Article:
Cube capacity

Regular poly­hedra are natu­rally related to each other. This is both the duality of regular poly­hedra and all possible ways to inscribe one poly­he­dron into another. Yet the apparent encounter with this inter­re­la­tion is some­times surprising.

The basis of the model, which amazes both chil­dren and adults, is a cube without a top edge, made of glass or acrylic. The set includes several poly­hedra, which are better cut from a light­weight mate­rial, such as foam. If the size of the cube is large, the poly­hedra should have holes for fingers.

The most amazing poly­he­dron which can be put into a cube is a "large" tetra­he­dron. At first glance there is no way it could fit inside, but that is if we do not know that a tetra­he­dron can be inscribed into a cube so that all the vertices of the tetra­he­dron coin­cide with the vertices of the cube. As a vari­a­tion one can take two "oppo­site" tetra­he­drons. Such a poly­he­dron — the union of these tetra­he­drons — was consid­ered by Johannes Kepler, and he named it "stella octan­gula".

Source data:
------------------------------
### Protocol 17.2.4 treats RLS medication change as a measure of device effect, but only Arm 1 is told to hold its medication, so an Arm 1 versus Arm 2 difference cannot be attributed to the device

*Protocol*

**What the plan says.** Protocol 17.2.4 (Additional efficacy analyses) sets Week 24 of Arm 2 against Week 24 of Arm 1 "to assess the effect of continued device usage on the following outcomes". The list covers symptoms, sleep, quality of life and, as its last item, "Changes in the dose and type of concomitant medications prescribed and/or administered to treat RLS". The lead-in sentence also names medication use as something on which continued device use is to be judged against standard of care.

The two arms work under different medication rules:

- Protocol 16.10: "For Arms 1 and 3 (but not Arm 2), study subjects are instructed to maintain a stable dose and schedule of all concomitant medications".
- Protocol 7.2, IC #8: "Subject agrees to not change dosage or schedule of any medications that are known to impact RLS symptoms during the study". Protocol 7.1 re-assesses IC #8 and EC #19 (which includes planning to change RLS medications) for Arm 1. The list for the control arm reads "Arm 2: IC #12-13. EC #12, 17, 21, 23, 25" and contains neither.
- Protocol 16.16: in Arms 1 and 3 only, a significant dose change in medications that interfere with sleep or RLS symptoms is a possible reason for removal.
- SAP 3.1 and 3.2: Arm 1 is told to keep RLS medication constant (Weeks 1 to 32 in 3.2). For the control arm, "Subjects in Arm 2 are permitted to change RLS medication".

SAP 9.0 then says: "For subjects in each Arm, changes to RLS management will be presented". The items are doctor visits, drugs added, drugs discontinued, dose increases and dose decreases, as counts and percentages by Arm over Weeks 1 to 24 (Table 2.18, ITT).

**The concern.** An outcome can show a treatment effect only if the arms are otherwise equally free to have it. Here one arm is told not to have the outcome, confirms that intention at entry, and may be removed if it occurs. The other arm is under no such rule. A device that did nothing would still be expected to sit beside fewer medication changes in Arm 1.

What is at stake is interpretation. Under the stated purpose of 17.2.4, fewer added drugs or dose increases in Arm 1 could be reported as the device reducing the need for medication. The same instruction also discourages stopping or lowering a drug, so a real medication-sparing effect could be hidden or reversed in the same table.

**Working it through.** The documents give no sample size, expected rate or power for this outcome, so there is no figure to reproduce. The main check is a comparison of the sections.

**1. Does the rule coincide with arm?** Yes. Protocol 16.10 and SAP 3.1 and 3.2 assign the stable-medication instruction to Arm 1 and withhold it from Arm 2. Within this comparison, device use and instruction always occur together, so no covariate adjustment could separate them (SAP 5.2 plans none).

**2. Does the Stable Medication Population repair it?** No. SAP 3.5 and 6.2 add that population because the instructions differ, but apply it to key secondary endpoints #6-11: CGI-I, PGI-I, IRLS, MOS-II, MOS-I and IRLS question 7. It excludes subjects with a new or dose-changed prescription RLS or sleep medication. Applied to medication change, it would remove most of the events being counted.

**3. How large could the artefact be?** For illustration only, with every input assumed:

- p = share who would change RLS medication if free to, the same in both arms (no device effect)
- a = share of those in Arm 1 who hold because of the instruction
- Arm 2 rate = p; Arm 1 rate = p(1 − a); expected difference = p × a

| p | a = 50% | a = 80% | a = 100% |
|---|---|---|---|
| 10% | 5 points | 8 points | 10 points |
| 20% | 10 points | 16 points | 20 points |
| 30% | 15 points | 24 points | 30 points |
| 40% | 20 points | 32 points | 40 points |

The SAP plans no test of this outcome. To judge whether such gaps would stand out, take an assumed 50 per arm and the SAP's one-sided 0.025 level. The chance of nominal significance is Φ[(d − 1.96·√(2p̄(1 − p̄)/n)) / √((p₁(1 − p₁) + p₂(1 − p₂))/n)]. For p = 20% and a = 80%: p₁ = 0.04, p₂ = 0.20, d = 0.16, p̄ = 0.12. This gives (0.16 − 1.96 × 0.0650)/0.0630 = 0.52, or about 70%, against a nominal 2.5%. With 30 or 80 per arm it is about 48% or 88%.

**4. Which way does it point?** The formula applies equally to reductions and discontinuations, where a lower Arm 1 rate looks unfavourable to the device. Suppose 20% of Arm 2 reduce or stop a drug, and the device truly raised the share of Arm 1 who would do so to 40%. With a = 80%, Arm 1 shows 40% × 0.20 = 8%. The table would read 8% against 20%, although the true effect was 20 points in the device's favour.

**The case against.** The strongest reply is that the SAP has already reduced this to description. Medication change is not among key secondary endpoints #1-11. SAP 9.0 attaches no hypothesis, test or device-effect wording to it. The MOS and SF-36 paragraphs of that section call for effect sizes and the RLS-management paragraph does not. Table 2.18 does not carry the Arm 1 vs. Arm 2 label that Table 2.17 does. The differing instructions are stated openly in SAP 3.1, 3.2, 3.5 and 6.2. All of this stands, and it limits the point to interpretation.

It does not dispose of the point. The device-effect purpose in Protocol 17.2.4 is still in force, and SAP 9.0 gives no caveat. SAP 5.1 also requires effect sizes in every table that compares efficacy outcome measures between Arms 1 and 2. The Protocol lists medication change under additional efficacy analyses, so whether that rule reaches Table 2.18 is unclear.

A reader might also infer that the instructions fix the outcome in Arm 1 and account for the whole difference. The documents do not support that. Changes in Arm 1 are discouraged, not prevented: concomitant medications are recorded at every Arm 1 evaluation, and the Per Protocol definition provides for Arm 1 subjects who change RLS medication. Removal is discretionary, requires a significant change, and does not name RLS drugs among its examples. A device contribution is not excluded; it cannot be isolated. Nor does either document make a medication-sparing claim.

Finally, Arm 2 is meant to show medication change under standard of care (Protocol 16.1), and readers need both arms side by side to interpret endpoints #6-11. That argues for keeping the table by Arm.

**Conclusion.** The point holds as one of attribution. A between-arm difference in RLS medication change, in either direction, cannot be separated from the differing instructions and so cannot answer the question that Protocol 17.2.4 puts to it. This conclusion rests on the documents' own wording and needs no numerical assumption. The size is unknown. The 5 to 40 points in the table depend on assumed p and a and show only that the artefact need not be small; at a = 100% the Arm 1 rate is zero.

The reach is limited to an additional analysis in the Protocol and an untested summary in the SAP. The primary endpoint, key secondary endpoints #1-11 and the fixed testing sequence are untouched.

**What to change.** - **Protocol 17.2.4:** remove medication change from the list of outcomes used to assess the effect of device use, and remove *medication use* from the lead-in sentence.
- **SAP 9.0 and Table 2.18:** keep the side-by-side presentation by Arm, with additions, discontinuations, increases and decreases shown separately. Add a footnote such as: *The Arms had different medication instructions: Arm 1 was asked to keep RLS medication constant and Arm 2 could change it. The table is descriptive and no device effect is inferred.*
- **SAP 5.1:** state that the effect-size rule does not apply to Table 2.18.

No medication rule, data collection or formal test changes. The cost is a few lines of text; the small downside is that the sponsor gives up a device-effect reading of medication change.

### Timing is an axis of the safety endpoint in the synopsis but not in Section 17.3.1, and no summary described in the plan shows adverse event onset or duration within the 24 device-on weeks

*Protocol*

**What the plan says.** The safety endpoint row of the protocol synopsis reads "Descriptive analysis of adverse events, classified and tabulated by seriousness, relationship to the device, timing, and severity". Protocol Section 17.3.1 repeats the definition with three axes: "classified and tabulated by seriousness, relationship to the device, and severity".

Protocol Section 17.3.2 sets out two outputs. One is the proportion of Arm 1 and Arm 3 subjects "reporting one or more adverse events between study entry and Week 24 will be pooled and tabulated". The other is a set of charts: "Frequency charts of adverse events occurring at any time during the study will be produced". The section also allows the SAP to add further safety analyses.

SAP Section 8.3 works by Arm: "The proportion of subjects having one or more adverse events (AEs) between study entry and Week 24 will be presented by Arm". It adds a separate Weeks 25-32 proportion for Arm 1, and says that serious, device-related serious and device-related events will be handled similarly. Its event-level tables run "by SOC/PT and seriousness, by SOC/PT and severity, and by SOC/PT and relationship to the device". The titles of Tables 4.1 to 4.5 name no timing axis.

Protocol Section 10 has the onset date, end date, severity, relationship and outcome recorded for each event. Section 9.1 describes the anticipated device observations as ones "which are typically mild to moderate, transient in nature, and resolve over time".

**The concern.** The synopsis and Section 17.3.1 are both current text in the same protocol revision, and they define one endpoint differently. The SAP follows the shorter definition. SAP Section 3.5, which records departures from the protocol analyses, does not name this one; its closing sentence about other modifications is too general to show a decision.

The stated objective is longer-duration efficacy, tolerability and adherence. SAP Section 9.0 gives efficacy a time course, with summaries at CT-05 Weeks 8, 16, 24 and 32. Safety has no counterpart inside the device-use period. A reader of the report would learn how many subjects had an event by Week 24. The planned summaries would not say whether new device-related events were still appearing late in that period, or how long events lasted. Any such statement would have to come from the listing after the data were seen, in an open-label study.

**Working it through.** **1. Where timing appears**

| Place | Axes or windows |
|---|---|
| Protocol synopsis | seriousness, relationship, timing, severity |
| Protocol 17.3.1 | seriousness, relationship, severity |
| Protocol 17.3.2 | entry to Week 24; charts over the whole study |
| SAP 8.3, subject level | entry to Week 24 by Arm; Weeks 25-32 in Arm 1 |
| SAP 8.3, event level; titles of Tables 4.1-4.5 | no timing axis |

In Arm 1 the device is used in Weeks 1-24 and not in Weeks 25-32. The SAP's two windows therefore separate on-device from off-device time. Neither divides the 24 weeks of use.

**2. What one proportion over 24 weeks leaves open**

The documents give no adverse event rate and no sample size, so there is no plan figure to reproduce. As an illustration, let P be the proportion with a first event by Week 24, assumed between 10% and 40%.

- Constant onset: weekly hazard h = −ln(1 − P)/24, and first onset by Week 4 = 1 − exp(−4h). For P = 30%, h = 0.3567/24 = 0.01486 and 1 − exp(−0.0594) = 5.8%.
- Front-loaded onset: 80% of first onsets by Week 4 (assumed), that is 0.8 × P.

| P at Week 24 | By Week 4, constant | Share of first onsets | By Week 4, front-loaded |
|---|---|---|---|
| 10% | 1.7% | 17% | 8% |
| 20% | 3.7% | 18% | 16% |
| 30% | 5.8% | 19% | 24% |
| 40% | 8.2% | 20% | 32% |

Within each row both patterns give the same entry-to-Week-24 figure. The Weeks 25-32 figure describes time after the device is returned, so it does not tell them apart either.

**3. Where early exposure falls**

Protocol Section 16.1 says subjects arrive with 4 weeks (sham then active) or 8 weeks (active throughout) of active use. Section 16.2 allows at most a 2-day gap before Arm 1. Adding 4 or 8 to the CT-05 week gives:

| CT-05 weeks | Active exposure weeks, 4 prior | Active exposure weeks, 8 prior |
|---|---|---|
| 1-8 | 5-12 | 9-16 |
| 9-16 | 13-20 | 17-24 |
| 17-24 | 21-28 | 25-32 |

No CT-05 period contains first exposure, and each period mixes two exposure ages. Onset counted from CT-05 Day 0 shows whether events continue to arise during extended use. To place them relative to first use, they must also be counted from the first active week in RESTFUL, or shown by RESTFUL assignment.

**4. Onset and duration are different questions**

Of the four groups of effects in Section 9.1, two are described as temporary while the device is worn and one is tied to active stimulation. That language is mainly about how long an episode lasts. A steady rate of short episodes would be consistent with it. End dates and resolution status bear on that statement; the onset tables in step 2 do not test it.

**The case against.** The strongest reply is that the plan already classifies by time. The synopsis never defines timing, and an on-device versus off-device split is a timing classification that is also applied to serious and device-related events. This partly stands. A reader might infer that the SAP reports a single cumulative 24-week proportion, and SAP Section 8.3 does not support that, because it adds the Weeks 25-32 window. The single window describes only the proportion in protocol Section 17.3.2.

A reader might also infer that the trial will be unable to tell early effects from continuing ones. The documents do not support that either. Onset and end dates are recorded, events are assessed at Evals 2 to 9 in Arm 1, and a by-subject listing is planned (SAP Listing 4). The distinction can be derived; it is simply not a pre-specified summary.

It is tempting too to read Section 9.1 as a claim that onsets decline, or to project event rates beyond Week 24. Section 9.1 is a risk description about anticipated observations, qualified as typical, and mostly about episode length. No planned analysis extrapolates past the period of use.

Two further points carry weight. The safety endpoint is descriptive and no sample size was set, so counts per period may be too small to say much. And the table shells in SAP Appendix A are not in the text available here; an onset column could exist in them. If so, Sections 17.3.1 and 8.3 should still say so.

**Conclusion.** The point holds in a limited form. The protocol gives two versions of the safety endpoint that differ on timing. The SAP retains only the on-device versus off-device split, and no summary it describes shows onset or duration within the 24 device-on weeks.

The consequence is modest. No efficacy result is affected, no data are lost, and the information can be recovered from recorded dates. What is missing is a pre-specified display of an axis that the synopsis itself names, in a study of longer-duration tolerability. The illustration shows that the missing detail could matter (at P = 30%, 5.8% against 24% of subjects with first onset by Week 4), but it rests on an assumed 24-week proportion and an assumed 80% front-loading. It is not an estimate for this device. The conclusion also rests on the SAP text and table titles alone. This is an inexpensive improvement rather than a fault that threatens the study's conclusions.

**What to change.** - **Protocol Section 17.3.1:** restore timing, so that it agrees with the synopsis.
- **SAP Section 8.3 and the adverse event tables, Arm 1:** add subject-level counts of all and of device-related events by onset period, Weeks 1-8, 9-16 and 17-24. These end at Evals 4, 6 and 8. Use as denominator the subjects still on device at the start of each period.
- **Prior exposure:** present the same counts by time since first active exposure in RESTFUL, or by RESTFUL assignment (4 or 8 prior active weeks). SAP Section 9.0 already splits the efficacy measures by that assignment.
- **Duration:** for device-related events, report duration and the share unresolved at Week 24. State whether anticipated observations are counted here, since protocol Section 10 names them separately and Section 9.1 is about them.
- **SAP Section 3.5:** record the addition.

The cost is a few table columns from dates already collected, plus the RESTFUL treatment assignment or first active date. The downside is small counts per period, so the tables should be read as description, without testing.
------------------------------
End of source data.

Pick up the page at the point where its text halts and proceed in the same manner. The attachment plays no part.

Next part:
The crossing of the cube and its dual octa­he­dron, enlarged so that their edges inter­sect, is a cubo-octa­he­dron. This semi­reg­ular poly­he­dron appears in both the Star Trek movies and the Elite video game. Being obtained as a trun­ca­tion of a cube, it can be placed inside the cube.

It is inter­esting and useful to see "live" the way another regular poly­he­dron, the icosa­he­dron, fits into the cube: an icosa­he­dron edge will lie "in the centre" of each face of the cube.

And how many chil­dren can fit into a cubic metre? If you conduct an exper­i­ment by making a safe cube with an edge of one meter and no top edge, chil­dren will have fun and you will be surprised with the result!